FORT STEWART, GA (WTOC) - Having to say goodbye is something families of Fort Stewart soldiers may not have to do for quite some time. Big plans are underway for Fort Stewart.
"We're anticipating being here at home for a couple of years. We're looking forward to that," said Brig. Gen. Jeffrey Phillips.
Phillips said that by July of next year, all of the 3rd ID will be back home. "It'll be an amazing sight to have everyone back together," said General Phillips.
Already crews are working hard, getting ranges in shape, getting barracks, and homes renovated; ready to welcome the troops back.
But that's not all that's going on. Fort Stewart is already preparing on how they will reintegrate the soldiers into civilian life.
Phillips said that during this war, the Army learned it's not as simple as saying 'welcome home, life is now back to normal.' "It used to be that way, but life wasn't back to normal," Phillips said. "He gives an example. "Say, take a family, I'm generalizing, but the spouse is a female, she's learned to be more independent during her husband's deployment. He's been a soldier in combat, with all the stresses and requirements. Then they come back together again, to some degree or another they're different people, and we have to help get them back together so they're a successful team again.
And in order to do this means the soldiers will go through a ten day course, as well as undergo medical evaluations. "There's going to be some marriage work together with chaplains. If they have a motorcycle, they will go through motorcycle safety training, there will be a re-introduction into your automobile. So these ten days are taken up with getting them back into the flow of things," Phillips said.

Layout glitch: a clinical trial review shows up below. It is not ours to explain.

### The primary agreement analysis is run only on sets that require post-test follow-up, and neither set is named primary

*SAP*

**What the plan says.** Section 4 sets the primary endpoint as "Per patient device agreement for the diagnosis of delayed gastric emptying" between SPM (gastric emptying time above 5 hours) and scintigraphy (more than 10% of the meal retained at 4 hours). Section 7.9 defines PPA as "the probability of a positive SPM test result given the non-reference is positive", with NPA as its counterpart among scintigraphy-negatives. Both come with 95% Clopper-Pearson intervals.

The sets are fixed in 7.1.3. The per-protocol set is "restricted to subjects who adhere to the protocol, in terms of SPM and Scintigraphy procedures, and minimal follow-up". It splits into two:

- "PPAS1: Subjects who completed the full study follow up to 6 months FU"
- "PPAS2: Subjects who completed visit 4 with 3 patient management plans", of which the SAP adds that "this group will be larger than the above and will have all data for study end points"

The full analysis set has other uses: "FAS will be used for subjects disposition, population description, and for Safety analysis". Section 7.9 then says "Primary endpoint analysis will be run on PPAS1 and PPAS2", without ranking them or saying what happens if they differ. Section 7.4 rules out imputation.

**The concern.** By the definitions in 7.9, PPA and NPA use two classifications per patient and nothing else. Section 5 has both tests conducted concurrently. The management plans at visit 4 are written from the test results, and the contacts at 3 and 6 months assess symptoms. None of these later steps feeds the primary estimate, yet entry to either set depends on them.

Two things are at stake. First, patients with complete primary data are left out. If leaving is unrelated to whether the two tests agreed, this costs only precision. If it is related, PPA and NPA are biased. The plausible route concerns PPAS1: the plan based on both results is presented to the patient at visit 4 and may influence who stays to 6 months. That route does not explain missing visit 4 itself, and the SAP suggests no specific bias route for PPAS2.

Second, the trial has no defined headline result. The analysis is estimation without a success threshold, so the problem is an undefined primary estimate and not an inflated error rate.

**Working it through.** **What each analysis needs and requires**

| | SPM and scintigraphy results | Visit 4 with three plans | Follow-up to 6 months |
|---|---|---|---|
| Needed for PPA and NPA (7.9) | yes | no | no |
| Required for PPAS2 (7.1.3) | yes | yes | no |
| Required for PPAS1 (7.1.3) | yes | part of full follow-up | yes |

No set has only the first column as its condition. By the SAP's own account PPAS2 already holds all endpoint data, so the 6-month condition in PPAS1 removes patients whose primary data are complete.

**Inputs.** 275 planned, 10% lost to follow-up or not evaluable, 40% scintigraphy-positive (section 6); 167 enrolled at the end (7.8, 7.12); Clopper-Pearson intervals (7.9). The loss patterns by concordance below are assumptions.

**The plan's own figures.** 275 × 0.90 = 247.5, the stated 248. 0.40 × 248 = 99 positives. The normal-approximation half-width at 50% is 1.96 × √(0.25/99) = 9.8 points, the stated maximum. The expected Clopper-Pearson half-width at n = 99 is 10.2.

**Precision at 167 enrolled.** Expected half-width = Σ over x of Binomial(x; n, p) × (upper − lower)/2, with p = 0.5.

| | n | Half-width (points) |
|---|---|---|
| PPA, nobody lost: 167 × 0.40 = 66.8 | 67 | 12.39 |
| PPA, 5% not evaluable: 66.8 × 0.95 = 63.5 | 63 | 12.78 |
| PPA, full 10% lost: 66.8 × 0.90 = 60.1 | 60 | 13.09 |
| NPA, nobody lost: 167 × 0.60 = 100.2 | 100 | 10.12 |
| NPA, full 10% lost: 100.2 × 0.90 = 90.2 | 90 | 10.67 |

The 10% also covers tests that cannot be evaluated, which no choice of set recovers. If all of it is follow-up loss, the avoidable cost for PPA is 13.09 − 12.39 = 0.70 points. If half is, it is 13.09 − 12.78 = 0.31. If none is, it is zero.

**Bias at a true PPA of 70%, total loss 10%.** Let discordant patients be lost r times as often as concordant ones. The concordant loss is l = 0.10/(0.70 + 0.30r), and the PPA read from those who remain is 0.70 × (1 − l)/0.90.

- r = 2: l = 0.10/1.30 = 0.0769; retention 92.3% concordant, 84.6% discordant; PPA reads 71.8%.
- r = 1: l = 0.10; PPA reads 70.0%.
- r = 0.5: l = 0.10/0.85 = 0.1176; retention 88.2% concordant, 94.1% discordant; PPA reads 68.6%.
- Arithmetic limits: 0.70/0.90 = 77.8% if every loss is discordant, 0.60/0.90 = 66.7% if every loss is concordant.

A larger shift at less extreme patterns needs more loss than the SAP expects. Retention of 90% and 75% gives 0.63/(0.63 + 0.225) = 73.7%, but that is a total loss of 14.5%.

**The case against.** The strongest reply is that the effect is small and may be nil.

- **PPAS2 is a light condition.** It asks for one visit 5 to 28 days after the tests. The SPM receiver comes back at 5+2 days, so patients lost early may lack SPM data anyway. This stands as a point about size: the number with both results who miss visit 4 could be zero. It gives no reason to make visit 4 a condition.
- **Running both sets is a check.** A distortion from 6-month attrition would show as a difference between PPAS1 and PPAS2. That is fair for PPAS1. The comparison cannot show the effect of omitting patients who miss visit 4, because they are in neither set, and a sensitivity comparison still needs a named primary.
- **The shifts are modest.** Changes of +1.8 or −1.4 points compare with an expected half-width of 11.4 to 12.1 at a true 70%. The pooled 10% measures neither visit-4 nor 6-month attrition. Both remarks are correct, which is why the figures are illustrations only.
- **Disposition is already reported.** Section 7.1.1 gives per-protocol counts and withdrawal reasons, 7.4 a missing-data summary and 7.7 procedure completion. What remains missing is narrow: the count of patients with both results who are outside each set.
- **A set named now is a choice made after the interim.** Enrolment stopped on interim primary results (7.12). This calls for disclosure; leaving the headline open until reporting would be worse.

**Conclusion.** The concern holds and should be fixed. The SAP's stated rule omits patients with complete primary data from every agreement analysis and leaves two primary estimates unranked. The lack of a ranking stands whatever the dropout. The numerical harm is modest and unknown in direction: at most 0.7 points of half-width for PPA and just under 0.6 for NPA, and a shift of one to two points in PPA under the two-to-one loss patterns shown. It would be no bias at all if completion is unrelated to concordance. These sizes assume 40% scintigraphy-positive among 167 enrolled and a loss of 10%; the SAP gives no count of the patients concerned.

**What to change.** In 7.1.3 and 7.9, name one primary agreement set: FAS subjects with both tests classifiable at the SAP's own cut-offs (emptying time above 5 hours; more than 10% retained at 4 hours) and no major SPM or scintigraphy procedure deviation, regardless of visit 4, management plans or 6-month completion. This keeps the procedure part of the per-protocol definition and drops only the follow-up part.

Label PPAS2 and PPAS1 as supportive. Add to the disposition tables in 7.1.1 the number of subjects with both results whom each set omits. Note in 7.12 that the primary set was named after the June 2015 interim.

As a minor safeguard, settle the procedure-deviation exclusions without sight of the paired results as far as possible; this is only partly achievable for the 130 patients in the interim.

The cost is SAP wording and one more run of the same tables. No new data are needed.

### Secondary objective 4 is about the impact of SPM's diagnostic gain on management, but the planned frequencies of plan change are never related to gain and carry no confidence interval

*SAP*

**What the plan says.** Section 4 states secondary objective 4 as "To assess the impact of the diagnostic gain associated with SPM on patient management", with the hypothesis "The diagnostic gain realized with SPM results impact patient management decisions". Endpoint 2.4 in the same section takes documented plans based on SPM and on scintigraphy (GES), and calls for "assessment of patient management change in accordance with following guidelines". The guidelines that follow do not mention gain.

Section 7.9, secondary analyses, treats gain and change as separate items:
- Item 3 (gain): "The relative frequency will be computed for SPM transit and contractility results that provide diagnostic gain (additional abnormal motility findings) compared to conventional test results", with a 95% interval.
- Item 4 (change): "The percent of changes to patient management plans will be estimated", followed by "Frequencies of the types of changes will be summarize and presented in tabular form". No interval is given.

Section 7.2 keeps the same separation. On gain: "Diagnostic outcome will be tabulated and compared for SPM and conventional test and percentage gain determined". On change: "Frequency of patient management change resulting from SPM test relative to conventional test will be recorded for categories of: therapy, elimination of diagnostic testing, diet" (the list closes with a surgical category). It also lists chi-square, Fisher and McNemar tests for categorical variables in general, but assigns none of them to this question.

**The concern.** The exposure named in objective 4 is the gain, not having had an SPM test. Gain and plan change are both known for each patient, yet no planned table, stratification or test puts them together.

Then for the next eighteen months they will begin training, before they enter what's called availability; meaning for a year the soldiers are on standby on a worldwide basis.
Anyone who knows the military knows all this could change, but for now it looks like our troops will be home. "There's going to be a lot of people, a lot of traffic. I think the economy in the area is going to really enjoy it," Phillips said.
Hinesville will finally be back to normal after years of deployments.
As for what's going on in Iraq, Phillips said that Maj. Gen. Tony Cucolo has reduced his troops from 21,000 to 9,600 and has made major progress overseas.
"He's handed over about 26 of his bases to Iraqi forces. He's transferred $20 million worth of equipment to the Iraqi government and has returned about a billion dollars worth of equipment back to the army," Phillips said.
Phillips adds that on top of reducing forces, Cucolo is in the middle of the army's transition to operation "New Dawn;" which is a mission that's helping the Iraqi Special Forces stand on their own two feet. "They're doing a good job with that," Phillips said.
More of the 3rd ID will return home at the end of this month.
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